US election seen from Israel: "A domestic political issue" here
Neri Zilber is a Tel-Aviv based freelance journalist who writes primarily for Foreign Policy, The Daily Beast, Politico and The Atlantic. He is also affiliated with the Washington Institute for Near East Policy. Our conversation has been edited for length and clarity.
Gabrielle Debinski: To what extent are Israelis — the people and government — concerned with the outcome of the upcoming US election?
NZ: Well, it's of great concern to people here and especially the political class. Israel is often referred to as a domestic political issue in America. Arguably, America is a domestic political issue in Israel as well.
I don't think I'm speaking out of school when I say that Benjamin "Bibi" Netanyahu, the long-serving prime minister here in Israel, has bet a lot on Donald Trump over the past three and a half years. He's made it a calling card and a centerpiece of his multiple reelection bids, going so far as to put up massive banners all over the country with him and Trump shaking hands and the tagline "Netanyahu, a league above all the rest." The closeness of Netanyahu and Trump has really aided Netanyahu domestically here in Israel.
GD: How concerned is Netanyahu with the prospect of a Biden victory then?
NZ: I think Netanyahu is quite concerned if Trump were to lose in November.
The fact that Trump's poll numbers have plummeted in recent months, primarily due to COVID, I think that was perhaps a wrinkle that Netanyahu was hoping to avoid.
I think [Netanyahu] is going to try to leverage — and we've already seen him leverage — the remaining few months of the Trump administration to bolster his own position domestically. And again, the best example is both the substance and the timing of the UAE deal [to normalize ties with Israel], which was brokered by Jared Kushner. I don't think the timing is a coincidence with Israel potentially facing yet another election in the coming months.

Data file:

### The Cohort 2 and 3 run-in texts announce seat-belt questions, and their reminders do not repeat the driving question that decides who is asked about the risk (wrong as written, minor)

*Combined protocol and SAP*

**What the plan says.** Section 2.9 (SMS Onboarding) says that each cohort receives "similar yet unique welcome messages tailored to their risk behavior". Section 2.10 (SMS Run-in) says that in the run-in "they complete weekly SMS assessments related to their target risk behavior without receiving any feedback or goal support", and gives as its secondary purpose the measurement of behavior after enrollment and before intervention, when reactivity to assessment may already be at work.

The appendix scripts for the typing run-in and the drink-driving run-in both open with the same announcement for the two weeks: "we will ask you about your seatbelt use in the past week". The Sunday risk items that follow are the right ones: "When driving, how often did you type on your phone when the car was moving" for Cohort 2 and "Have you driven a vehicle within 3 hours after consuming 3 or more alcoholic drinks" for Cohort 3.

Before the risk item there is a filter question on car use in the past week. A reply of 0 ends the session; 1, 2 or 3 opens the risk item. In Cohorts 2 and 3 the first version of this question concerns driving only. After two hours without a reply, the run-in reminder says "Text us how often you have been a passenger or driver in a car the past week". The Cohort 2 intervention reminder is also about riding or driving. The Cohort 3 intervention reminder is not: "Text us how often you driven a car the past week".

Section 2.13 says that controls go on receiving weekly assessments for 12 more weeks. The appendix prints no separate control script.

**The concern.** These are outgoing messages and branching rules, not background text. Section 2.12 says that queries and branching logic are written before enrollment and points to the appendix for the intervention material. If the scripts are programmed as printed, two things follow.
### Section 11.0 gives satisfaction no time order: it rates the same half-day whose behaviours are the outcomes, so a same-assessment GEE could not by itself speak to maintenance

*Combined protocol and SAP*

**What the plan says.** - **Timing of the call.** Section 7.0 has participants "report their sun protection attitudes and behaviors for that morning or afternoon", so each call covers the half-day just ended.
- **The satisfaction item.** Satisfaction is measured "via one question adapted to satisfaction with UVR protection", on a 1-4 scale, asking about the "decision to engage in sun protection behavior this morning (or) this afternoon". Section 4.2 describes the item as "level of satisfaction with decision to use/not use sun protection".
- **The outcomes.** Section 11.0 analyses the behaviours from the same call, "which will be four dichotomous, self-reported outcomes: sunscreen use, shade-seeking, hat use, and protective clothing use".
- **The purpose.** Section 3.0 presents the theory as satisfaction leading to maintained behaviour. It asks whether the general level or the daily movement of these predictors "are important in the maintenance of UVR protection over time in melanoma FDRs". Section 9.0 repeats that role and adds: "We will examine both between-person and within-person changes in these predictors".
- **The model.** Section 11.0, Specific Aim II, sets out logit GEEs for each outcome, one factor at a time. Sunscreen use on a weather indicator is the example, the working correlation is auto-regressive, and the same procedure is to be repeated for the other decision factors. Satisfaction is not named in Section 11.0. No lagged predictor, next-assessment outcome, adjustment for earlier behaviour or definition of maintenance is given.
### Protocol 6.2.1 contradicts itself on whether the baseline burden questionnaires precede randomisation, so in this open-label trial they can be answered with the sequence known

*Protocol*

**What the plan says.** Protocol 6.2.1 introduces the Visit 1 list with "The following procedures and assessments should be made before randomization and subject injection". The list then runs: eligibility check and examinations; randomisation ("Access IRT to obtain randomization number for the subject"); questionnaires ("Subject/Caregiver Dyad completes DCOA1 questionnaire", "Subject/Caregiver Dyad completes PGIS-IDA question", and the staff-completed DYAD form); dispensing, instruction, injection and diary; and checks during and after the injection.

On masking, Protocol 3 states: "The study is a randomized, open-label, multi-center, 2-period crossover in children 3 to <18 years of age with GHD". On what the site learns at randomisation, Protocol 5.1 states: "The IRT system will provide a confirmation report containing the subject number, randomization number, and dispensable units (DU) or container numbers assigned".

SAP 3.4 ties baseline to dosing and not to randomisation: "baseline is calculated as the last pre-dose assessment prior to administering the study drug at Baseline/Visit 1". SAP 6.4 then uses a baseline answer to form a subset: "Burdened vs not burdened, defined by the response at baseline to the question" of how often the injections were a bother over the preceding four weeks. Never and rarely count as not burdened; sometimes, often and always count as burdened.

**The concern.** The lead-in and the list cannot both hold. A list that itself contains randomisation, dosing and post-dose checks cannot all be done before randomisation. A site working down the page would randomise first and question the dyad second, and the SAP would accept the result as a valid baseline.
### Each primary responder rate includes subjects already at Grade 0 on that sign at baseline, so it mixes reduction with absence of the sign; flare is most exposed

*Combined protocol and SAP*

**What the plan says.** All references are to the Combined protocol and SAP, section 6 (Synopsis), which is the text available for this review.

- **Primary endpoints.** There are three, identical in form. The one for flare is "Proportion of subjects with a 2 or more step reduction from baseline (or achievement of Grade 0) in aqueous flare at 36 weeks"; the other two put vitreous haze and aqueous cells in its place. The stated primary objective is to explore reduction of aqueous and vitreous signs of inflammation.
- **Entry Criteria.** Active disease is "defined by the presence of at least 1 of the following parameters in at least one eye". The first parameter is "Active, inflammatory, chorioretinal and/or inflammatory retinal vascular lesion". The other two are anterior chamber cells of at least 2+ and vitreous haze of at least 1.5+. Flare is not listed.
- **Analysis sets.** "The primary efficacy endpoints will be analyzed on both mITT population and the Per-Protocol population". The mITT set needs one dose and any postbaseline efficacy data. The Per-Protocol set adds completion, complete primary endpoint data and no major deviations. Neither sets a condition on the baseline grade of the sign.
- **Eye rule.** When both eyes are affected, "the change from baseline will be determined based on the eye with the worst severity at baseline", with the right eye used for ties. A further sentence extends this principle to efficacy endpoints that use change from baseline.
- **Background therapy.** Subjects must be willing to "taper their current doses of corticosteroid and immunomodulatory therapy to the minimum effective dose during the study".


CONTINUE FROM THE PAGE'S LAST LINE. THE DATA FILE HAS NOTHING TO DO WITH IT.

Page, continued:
GD: A recent Gallup poll showed that Israelis support Trump more than any other nation. Why do you think that is?
NZ: The best explanation that I could find was that Israelis are one-issue voters. When it comes to American presidents, they care very little about things like, say, Supreme Court nominations or abortion rights — or even corruption and common decency in the American presidency. What they really care about is Israel: whether this individual or foreign leader is "good" for Israel or "bad" for Israel. In Donald Trump, you have somebody who has been almost unconditionally supportive, at least diplomatically, of Israel and the Israeli government.
GD: When you say Israelis, are you including progressive voters there too?
NZ: I would say they [progressives] are probably more aware of the damage that American presidents like Donald Trump do to Israel's long-term interests. But most Israelis are appreciative of the fact that not a lot is asked of Israel, primarily in terms of the Israeli-Palestinian conflict, but not only. You have an American president who unconditionally moves the US embassy from Tel Aviv to Jerusalem and unconditionally recognizes Israeli sovereignty over the Golan Heights — and is positively inclined towards recognizing Israeli sovereignty over massive parts of the West Bank.